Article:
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LA Noire: The VR Case Files Review - Hollywood Crime Cop

LA Noire: The VR Case Files Review - Hollywood Crime Cop

What makes a good VR game? The answer to that question varies depending on who you ask, which platform the game is running on, and what the game in question’s actual intentions are. I’d hold a game like Rec Room to a different standard and criteria than I would a game like Skyrim VR, for example. But when it comes to evaluating a game’s mechanics vs. its sense of presence, immersion, and scale, it gets tricky. LA Noire: The VR Case Files is the most recent reminder of this nuance.

For all intents and purposes, LA Noire VR is one of, if not the, largest and most detailed sandbox worlds we’ve seen in VR to date. With eight square miles of meticulously crafted 1940s-era Los Angeles all represented, you can walk around the streets for hours and not see every corner of the city. It took me over 20 minutes to drive from one of the early mission locations to the center of Hollywood Boulevard. That’s pretty massive.

In LA Noire VR you take on the role of LAPD detective Cole Phelps, who is portrayed both physically and in dialog by actor Aaron Staton (Mad Men). The original non-VR game was developed in partnership between Team Bondi and Rockstar Games for PS3, Xbox 360, and PC back in 2011. Since then it’s been remastered for PS4, Xbox One, and Nintendo Switch, with this most recent VR iteration serving as a spin-off of sorts.

LA Noire VR does not include the entire game but is instead a collection of seven hand-picked cases that were rebuilt from the ground-up specifically to serve as the most effective showcases for VR integration. In the game you’ll explore crime scenes, collect evidence, interrogate witnesses, chase down criminals, and even engage in intense fist fights and firefights around downtown 1940s LA.

During the first livestream we did for LA Noire VR the size of the game world hit me hardest when I decided to look at the full map. After walking around for a few blocks, just to explore, I decided to look up where Hollywood was located. After scrolling the map upwards for several seconds it really hit me: eight square miles is a lot of room.

I hopped in my car, turned the ignition, put my hands on the wheel, and hit the gas. After driving for over 20 minutes I finally reached the center of Hollywood Boulevard and I had to navigate there using a map and environmental landmarks. I’ve never done anything like that in a VR game before and it’s a tantalizing tease of what the future of VR games could be like.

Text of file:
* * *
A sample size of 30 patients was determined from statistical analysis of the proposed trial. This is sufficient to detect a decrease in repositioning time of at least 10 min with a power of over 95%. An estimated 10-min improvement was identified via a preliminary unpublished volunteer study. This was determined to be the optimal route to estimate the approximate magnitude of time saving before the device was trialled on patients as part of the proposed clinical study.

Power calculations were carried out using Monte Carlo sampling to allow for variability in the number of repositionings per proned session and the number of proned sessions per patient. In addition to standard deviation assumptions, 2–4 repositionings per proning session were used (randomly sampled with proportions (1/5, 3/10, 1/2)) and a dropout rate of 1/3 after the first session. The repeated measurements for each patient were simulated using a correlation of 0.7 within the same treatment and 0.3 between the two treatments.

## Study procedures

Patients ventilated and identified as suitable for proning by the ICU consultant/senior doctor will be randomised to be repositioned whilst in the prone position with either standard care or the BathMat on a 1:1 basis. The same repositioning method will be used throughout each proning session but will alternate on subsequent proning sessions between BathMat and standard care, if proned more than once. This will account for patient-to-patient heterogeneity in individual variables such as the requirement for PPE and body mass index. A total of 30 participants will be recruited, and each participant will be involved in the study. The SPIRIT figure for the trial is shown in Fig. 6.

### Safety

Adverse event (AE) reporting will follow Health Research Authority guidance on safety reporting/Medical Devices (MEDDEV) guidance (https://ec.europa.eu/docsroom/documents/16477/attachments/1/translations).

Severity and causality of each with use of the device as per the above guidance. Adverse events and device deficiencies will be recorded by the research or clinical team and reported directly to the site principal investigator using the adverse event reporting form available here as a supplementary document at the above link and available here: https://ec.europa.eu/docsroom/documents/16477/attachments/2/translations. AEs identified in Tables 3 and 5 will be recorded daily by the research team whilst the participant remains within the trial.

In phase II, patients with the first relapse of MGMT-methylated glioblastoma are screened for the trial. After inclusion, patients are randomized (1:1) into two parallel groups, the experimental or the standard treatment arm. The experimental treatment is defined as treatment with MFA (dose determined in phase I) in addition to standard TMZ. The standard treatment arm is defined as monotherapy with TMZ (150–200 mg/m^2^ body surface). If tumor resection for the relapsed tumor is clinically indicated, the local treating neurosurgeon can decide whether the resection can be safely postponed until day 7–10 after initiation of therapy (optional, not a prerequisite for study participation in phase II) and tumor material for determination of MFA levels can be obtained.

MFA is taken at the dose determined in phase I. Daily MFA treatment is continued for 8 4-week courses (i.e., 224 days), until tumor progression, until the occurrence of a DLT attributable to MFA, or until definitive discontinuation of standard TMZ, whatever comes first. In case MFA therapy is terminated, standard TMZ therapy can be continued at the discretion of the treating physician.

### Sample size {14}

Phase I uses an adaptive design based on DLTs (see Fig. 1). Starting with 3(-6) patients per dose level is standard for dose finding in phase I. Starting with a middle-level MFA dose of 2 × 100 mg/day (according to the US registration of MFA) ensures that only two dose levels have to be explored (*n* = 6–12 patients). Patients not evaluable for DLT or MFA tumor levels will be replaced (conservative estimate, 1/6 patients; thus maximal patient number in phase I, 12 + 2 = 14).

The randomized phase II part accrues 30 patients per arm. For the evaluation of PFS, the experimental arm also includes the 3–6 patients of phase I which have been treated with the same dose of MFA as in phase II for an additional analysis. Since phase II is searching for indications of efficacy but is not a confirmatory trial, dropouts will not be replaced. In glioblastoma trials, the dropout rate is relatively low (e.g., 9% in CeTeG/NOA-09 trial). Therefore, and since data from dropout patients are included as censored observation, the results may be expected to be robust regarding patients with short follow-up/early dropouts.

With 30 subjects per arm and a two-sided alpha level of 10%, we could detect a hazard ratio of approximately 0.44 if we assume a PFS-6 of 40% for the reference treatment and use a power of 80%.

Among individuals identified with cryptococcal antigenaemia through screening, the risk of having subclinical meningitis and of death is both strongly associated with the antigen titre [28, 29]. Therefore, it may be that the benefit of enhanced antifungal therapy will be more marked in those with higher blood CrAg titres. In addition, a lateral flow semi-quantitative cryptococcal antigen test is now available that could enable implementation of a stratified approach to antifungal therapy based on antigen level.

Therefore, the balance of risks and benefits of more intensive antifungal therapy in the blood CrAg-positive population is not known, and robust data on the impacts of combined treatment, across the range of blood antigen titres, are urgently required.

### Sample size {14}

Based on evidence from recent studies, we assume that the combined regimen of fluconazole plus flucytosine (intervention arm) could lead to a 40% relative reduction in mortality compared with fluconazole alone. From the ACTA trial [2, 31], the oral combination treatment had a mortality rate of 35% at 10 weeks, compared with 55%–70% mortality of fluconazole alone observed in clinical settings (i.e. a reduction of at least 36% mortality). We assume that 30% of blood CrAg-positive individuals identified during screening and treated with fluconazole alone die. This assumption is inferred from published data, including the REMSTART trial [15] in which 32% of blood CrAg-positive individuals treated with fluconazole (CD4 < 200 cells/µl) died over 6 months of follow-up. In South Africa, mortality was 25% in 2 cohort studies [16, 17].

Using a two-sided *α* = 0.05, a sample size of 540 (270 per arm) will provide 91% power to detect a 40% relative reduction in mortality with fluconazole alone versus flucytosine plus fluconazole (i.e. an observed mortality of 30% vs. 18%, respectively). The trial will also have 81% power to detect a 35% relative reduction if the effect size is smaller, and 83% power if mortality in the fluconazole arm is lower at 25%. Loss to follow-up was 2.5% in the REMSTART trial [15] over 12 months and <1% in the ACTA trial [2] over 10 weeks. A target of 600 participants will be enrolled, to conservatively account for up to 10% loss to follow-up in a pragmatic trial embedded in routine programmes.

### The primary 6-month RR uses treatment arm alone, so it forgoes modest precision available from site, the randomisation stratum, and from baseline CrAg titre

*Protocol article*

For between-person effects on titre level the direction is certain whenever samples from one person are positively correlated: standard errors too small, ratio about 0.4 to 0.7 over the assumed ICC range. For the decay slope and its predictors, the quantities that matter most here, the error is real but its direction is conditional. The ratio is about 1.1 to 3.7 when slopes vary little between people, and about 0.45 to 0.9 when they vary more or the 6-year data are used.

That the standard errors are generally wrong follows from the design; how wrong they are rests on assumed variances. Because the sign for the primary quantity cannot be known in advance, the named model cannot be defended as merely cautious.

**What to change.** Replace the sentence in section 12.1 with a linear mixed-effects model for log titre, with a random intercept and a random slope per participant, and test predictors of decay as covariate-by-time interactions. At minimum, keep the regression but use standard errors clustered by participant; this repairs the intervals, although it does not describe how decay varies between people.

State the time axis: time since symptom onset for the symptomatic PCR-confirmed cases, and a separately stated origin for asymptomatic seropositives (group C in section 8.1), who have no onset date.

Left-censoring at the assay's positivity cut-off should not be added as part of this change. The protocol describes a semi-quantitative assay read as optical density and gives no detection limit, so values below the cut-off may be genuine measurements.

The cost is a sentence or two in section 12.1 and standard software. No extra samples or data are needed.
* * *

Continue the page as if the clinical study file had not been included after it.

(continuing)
As massive and sprawling as this recreation of LA may be though, it’s noticeably empty. The original game featured a collection of side missions and street crimes to respond to, which lent a certain degree of unpredictable life to the atmosphere. In LA Noire VR, none of that extra content is present. You could drive in circles all around the city if you wanted, but it’d be aimless and pointless.

Since you’re only playing seven hand-picked cases as entirely standalone experiences, they’re not really tied together with any sort of greater narrative thread. When you finish a mission the game reloads you at the start of the next case. You don’t spend time turning in assignments or doing things between missions. It’s almost like a “greatest hits” auto-playlist through specific portions of the game’s content rather than a true open world game.

Other than the seven linear, pre-defined missions, it’s a shockingly empty and lifeless world even if it does let you drive around at your leisure which is a real shame. The characters individually as animated pieces of digital code come to life like few other VR games have been able to accomplish (only Lone Echo really comes to mind) with incredible facial animations, but before long they all feel the same. They’re just different clothes and different faces all representing the same aimless, robotic wandering of the city.